White House press secretary Stephanie Grisham slammed the House Democrats' impeachment inquiry Wednesday, suggesting that Foreign Service officials should resign if unprepared to carry out orders based on President Trump's constitutionally recognized powers.
Grisham told "Tucker Carlson Tonight" host Tucker Carlson he was correct when he claimed a number of State Department officials did not seem on board with Trump's brand of foreign policy.
"Yeah," she said. "It's not great -- and that’s a part of the problem we are having."
"There is no reason that anybody in our government across our administration should be actively working against the president, especially a president that is doing so well for the country,” Grisham said on Wednesday night's program.
In response, Carlson said his interpretation of the Constitution tells him that "legitimacy comes from votes" in a democracy, so the president, as elected head-of-state, has the power to determine foreign policy.
"Aren't they constitutionally bound to carry out the foreign policy of the president?" he asked of Foreign Service officials.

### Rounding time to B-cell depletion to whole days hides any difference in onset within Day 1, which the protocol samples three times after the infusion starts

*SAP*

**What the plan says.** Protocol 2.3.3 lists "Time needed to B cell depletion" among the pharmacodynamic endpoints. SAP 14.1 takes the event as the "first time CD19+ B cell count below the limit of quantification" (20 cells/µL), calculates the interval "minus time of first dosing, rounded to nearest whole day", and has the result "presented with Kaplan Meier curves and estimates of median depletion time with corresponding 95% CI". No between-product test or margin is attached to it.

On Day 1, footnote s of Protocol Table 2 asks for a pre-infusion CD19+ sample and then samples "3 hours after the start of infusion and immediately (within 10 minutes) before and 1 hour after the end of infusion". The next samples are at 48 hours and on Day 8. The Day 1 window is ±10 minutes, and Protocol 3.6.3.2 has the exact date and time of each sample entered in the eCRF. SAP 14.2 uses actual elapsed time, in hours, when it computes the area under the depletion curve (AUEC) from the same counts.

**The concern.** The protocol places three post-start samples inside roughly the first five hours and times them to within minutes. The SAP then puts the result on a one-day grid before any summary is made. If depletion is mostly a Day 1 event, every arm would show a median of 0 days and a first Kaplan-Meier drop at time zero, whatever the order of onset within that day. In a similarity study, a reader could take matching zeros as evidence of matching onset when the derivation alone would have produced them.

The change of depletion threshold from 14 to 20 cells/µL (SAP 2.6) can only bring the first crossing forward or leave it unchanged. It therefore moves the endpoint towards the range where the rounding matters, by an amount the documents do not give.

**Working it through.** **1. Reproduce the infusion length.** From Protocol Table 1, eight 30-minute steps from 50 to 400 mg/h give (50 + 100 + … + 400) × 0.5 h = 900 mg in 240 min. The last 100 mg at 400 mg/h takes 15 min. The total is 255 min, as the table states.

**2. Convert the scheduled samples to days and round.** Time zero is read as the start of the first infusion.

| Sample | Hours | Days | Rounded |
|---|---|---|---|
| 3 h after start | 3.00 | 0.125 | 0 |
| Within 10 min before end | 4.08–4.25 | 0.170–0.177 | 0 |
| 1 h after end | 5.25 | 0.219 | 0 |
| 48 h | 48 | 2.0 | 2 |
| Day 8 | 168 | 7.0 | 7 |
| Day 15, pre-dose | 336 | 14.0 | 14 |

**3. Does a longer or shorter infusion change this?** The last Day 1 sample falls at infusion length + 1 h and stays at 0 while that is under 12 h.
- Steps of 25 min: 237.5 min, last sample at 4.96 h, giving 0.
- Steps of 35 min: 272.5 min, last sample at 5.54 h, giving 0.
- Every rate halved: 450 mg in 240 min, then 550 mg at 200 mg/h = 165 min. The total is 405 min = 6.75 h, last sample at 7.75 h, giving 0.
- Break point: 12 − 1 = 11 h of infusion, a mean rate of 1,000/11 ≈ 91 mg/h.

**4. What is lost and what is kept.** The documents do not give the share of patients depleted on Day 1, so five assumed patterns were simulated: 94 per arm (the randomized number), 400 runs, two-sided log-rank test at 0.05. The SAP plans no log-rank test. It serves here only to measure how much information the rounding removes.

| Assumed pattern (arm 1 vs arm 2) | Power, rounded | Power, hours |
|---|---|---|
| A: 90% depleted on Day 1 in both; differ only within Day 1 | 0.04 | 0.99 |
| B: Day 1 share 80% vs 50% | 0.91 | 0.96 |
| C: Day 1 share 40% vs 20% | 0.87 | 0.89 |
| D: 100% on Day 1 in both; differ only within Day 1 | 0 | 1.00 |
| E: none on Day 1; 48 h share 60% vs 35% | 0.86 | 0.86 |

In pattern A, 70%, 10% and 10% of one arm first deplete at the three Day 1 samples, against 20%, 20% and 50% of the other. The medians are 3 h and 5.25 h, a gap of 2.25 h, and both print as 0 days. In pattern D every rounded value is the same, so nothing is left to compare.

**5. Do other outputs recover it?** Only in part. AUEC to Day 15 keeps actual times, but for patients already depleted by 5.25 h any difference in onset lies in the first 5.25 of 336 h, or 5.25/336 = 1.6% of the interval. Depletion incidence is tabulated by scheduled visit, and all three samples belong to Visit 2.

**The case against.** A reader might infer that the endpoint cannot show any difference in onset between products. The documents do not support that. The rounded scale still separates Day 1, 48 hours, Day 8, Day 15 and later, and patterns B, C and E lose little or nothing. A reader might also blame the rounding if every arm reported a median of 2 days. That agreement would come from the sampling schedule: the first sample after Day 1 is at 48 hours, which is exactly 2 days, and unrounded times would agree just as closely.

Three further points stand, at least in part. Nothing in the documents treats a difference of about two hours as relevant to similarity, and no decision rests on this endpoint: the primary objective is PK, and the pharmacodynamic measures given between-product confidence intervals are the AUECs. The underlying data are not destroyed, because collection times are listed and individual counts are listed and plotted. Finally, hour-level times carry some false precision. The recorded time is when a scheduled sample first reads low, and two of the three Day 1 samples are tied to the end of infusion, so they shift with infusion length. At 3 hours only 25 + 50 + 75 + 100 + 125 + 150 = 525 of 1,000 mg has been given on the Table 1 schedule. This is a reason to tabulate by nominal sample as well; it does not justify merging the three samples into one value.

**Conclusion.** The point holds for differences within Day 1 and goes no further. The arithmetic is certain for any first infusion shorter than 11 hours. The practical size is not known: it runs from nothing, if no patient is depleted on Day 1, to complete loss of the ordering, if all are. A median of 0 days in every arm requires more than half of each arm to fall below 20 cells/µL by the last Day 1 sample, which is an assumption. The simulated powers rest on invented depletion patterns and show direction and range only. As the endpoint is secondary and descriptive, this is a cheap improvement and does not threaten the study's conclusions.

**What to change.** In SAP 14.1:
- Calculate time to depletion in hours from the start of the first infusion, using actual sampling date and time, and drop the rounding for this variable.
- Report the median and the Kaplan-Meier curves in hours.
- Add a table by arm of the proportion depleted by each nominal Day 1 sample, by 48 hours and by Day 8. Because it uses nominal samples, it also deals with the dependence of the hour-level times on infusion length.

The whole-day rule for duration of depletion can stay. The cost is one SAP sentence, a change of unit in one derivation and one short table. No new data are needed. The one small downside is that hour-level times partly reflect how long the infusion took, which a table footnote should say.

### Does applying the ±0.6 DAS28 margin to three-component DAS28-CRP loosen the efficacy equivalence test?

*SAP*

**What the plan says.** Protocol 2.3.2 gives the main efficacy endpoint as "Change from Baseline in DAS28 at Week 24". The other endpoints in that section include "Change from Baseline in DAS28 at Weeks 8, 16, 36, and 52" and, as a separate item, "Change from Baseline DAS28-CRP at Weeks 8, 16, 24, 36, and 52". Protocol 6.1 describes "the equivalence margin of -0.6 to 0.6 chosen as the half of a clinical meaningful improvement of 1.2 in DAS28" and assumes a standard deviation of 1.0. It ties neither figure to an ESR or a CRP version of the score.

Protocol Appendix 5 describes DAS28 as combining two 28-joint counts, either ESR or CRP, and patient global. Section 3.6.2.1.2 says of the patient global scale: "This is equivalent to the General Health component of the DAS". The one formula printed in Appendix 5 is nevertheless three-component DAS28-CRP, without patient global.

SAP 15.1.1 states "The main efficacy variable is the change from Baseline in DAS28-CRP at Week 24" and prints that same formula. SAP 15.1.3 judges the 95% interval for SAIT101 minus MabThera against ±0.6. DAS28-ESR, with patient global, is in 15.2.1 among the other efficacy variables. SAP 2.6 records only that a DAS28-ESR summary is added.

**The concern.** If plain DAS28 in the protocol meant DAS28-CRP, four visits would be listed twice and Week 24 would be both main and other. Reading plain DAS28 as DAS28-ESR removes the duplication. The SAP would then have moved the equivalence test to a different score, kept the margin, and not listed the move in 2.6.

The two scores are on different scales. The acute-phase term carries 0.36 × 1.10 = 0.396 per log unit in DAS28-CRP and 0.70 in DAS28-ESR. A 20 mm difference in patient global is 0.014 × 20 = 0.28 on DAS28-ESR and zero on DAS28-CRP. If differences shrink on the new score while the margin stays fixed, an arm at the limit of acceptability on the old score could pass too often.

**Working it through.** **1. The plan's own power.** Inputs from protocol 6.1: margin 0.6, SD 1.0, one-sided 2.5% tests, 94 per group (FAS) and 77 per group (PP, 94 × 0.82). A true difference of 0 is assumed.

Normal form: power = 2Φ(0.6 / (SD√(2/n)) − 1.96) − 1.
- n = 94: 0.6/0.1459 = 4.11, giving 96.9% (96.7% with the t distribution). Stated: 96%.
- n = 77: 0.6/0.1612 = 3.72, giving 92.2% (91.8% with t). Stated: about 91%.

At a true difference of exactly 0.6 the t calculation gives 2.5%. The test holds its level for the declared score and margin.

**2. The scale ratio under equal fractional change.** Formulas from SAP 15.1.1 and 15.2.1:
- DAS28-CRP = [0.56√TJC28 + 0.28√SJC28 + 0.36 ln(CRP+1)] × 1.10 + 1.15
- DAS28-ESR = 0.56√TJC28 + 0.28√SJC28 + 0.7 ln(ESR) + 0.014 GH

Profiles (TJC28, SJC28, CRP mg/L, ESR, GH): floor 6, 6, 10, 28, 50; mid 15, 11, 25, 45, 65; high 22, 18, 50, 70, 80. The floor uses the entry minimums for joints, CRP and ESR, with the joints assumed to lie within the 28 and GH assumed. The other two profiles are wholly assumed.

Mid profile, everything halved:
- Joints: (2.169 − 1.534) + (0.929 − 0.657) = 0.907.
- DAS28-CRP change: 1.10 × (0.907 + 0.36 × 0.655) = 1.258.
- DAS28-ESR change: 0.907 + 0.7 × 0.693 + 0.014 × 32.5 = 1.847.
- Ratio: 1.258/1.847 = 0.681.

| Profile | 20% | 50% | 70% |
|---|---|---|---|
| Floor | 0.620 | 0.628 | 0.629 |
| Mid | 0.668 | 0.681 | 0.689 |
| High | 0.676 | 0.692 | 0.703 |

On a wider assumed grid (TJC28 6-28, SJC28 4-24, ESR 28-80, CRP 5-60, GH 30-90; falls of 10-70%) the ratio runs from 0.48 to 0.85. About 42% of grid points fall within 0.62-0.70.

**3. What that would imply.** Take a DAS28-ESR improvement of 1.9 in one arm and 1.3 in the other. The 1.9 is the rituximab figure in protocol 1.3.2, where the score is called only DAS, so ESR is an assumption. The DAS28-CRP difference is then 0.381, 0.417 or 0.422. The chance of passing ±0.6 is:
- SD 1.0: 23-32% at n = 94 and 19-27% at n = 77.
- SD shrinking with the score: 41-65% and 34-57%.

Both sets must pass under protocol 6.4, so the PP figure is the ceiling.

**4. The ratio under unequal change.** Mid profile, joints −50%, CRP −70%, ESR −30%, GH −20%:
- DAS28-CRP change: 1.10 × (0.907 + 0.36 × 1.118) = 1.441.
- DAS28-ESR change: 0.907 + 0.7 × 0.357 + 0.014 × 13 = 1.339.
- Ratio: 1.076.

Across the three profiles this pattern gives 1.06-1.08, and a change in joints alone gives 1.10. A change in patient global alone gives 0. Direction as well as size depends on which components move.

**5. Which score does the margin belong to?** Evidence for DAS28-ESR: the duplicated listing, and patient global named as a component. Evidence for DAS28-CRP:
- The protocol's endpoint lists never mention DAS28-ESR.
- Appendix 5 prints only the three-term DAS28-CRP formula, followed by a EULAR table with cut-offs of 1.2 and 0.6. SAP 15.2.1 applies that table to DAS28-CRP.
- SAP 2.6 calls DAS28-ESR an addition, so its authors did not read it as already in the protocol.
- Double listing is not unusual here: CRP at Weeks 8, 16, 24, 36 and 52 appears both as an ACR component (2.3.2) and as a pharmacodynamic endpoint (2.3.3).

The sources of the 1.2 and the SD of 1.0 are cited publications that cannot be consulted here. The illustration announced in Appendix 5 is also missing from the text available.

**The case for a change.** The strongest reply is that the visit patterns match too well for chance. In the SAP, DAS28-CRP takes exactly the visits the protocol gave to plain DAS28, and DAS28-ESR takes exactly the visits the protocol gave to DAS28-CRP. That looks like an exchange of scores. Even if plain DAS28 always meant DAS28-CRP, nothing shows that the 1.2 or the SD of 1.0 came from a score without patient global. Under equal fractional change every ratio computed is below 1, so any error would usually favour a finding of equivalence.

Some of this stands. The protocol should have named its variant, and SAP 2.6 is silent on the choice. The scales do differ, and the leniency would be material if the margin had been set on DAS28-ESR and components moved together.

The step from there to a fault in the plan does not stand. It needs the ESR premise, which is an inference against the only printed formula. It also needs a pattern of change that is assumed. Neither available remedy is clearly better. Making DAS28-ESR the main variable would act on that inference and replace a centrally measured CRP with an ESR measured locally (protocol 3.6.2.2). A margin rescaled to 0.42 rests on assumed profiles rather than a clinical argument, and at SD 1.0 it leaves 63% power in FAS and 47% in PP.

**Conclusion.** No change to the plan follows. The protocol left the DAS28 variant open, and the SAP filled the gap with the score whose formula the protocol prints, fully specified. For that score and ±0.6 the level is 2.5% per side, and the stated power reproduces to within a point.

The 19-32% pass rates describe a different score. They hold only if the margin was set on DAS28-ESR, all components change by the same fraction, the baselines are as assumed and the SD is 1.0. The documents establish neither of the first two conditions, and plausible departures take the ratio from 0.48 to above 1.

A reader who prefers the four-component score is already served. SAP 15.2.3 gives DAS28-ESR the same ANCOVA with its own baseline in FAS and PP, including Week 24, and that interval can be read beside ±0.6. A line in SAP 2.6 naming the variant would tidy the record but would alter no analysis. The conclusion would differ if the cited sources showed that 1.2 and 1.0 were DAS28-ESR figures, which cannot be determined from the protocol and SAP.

"Absolutely," Grisham replied. "If they aren’t ready to do that then they need to resign. It’s as simple as that."
"It’s clear people aren’t happy with the result of the 2016 election and they are trying to stop the win we are going to have in the 2020 election. And we are ready for that. That’s fine."
In addition, Grisham ripped a Chicago Democratic lawmaker who interrogated witnesses at Wednesday's impeachment hearing.
Rep. Mike Quigley, D-Ill., claimed "hearsay" evidence is sometimes more important than direct evidence.
"A primer on hearsay: I think the American public needs to be reminded that countless people have been convicted on hearsay, because the courts have routinely allowed and created, needed exceptions to hearsay," he said, in an apparent reference to Republicans' comments that witnesses George Kent and William Taylor Jr. did not have first-hand knowledge of Trump's Ukraine phone call.
Quigley continued: "Hearsay can be much better evidence than direct as we have learned in painful instances."
Grisham dismissed the claim, telling Carlson, "I don't know how that's even possible."
"Today was a joke," she added. "It was all a sham."